Lotus boss Tony Fernandes believes that the arrival of new teams and new faces in Formula 1 will act as a force for positive change in the sport throughout 2010.
The Malaysian entrepeneur, who twins his Lotus role with his AirAsia business, reckons F1 has been held back in the past by too much off-track politics and conflict.
"Teams compete, but there are many ways that they compete stupidly - trying to kill each other doesn't benefit anyone," he told AUTOSPORT.
"In many ways it also shows a lack of professionalism in the sport, and sponsors are aware of that as well.
"I've been on that side, so I know the bad things and the good things - I know what can be improved as well."
Fernandes thinks that a new order arriving in F1 in 2010 will allow it to move forward and make the changes that he thinks will allow it to flourish on the global stage.
"With new people come new ideas and new thoughts," he said. "Maybe the ultra competitiveness will go and perhaps there will be a sense of real camaraderie, not a 'hey I love you' and the knife goes in behind your back as you leave. So, we will see.
"You can never get away from the competitive angle, and I am sure I will do the same. We all want to win; otherwise we would not be in this sport. But, I think there is more to be gained by working together - and I think FOTA is a good thing."
Fernandes thinks, however, that the unity that exists within FOTA should not hinder individual teams from going off and doing their own thing.
"FOTA also has to not cramp creativity," he said. "You can't have a Marxist F1, where everyone agrees to everything and goes and does it. You have got to have some individualism. So I think it needs to be a balance between the two.
"One thing I hope people pick up is that F1 should not be about those who have and those who haven't. That is where I think the Marxist approach is good - and where for example the NFL, in perhaps the most capitalist country, works.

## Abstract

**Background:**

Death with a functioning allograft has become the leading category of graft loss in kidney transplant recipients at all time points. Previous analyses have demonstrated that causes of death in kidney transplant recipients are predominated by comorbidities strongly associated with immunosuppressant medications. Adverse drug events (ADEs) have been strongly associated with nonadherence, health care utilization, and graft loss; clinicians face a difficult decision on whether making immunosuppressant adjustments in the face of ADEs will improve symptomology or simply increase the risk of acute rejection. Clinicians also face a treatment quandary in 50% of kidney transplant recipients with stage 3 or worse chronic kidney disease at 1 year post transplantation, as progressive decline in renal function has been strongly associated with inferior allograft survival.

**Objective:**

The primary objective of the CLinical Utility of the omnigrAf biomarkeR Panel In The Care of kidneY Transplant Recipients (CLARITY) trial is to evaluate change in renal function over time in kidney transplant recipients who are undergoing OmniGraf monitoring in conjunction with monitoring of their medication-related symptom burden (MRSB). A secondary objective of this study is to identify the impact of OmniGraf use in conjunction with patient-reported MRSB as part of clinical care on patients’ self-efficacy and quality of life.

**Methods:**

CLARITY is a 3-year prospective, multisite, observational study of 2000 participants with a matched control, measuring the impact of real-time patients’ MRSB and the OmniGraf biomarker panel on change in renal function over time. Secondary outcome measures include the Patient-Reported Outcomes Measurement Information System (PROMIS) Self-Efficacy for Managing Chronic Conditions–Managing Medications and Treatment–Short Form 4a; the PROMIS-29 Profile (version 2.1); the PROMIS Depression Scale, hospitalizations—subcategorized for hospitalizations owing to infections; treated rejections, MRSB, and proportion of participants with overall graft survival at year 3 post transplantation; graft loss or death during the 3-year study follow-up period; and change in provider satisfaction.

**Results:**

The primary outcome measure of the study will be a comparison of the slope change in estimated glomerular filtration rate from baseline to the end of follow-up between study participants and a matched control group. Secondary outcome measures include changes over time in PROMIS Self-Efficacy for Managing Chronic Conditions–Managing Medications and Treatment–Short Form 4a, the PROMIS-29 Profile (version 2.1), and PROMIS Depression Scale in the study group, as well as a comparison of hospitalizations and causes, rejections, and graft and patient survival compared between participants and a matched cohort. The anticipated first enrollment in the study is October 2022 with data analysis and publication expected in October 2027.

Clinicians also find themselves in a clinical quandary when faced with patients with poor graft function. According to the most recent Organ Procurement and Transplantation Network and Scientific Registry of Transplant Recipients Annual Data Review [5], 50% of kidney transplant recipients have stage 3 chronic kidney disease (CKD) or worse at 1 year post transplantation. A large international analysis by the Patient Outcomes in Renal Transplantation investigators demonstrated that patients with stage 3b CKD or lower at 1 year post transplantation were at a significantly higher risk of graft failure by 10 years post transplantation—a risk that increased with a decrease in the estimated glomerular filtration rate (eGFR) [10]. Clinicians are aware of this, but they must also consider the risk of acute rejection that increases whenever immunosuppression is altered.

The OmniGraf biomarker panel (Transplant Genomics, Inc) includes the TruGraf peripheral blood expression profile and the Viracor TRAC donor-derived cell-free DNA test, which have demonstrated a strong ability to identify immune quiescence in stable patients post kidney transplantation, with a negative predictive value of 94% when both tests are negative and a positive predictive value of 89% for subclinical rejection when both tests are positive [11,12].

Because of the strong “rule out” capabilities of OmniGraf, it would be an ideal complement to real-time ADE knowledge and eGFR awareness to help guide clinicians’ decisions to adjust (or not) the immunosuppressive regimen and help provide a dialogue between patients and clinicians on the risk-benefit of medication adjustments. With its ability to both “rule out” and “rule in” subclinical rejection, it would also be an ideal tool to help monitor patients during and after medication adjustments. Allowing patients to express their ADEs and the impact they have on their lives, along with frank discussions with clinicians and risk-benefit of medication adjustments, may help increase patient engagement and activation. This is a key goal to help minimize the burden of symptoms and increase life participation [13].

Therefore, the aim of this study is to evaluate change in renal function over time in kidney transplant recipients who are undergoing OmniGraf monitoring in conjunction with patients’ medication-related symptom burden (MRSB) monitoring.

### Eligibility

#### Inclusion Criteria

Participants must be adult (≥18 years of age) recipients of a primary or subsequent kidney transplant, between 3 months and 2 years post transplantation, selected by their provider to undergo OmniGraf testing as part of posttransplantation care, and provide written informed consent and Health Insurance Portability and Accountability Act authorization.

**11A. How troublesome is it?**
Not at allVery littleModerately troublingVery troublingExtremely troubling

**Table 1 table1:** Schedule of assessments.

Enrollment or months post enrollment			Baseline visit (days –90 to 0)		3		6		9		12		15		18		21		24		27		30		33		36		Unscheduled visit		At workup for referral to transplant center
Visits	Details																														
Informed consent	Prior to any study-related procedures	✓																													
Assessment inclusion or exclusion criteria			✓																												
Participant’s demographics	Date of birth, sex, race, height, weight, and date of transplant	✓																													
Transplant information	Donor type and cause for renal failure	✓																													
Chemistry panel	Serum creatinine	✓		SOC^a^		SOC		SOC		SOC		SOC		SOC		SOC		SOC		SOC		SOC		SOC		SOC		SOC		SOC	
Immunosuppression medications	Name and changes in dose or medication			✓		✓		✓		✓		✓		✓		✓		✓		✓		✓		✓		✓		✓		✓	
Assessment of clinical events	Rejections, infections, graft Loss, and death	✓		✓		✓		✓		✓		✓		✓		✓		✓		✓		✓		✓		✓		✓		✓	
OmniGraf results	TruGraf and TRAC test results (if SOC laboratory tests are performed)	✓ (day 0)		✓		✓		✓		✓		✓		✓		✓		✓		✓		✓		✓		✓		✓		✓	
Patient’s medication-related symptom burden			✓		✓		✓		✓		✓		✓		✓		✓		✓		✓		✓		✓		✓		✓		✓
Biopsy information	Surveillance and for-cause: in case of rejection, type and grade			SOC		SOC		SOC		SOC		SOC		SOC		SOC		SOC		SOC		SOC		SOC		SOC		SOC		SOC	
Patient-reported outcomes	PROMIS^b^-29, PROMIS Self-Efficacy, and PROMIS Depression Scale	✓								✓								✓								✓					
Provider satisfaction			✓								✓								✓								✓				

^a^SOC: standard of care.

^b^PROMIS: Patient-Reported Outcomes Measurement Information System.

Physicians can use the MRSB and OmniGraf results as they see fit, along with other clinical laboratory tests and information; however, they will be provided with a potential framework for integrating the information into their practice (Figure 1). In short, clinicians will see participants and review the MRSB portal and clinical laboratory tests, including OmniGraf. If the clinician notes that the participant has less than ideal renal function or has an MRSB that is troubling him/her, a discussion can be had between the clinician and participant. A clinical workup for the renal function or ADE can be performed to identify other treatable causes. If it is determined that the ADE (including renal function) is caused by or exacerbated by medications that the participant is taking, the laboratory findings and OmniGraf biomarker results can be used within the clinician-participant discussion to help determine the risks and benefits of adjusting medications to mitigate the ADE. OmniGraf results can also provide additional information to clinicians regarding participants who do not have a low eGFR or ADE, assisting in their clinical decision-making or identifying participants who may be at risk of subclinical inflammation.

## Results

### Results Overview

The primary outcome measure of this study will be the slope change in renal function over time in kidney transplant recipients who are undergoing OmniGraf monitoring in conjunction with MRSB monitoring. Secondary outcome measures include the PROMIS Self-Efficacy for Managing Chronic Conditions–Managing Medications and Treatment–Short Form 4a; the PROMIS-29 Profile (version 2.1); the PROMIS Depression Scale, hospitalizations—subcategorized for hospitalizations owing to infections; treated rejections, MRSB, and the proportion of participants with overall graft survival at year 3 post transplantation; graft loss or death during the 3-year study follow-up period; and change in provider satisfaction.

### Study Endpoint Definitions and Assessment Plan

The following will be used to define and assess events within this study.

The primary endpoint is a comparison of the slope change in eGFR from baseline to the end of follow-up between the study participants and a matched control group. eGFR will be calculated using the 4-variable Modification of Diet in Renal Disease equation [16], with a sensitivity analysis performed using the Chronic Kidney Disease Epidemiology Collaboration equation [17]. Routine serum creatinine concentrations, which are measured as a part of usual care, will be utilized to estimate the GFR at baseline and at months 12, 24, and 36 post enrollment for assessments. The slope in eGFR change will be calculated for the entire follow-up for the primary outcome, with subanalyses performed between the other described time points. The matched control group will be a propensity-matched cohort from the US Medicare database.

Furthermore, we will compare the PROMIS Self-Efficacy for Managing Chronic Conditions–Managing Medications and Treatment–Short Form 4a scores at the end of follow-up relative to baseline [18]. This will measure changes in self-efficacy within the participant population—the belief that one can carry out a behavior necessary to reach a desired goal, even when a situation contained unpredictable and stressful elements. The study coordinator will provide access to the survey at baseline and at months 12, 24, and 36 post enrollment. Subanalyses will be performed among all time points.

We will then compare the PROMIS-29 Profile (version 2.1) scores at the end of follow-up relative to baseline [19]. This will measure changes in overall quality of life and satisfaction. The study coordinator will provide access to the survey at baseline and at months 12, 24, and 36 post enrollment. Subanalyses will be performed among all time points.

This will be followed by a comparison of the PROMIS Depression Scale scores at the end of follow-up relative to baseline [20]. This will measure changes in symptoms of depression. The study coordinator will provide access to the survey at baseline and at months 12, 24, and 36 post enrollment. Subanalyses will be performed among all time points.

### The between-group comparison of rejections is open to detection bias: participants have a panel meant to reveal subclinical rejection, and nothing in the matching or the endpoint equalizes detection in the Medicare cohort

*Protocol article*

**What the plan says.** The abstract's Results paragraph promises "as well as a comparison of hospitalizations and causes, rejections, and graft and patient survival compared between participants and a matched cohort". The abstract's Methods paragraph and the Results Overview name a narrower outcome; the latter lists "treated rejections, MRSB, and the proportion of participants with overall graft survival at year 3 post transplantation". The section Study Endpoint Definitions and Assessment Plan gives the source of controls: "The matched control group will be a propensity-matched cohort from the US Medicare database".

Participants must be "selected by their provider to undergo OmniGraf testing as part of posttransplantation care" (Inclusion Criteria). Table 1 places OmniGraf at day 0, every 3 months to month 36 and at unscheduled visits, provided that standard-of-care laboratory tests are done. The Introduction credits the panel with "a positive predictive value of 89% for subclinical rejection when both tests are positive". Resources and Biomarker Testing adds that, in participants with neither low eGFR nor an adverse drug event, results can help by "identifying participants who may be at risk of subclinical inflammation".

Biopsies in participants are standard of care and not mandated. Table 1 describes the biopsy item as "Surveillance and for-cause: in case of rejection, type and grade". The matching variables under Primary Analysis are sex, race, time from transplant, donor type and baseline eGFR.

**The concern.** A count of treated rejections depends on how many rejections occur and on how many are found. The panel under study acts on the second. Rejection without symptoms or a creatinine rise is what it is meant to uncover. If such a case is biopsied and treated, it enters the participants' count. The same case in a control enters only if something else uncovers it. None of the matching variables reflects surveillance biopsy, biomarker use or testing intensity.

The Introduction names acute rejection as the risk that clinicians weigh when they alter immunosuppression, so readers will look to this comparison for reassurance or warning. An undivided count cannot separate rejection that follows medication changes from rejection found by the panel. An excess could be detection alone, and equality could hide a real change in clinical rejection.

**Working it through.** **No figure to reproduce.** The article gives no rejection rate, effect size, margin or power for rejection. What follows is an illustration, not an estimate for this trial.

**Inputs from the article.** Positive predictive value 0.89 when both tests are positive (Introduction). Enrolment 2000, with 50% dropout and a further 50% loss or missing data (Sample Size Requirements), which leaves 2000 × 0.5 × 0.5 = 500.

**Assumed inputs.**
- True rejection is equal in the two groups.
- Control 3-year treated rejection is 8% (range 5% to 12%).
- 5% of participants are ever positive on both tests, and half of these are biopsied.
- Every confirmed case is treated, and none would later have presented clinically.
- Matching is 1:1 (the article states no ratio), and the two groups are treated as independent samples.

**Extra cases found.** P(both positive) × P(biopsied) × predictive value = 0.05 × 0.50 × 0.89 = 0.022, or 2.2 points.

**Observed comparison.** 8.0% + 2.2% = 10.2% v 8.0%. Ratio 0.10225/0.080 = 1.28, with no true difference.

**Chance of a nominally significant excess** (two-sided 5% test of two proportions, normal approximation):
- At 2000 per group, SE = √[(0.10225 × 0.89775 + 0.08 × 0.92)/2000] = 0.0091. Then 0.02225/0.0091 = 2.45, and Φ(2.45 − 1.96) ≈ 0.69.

"You want a healthy grid of 13 teams, and the money is very skewed towards five or six teams. If a team pulls out, the remaining money goes to all the teams that are there - the column three teams gets nothing. That needs to be a little bit redressed because I think it is good to have 13 strong members.
"All I heard about over the past few months was who is not going to turn up on the grid. That is not a good sign. It is much better to say there are 13 other people who want to join. The questions like: will Lotus be there? I think that is just unhealthy. So a redistribution of wealth is needed, without me sounding too much like Karl Marx."
Fernandes is upbeat about the progress that Lotus is making with its 2010 preparations - and reckons his team spirit will get the best out of technical chief Mike Gascoyne.
"One of the things we have given Gascoyne is the fun to be back in F1," he said. "I have been asked by people that Gascoyne has had great years and bad years, and what is my view?
"Well, I come from the artistic world and you can have a phenomenal artist like The Beatles, but put them in a terrible environment and they just would not be able to perform. But if you give them the freedom and spirit to perform what they are, then they will be great at it.
"My gift, if I have one, is my ability to manage talent - and Mike is a talent, an artist, and I will give him the freedom to do it. We believe that we will do alright."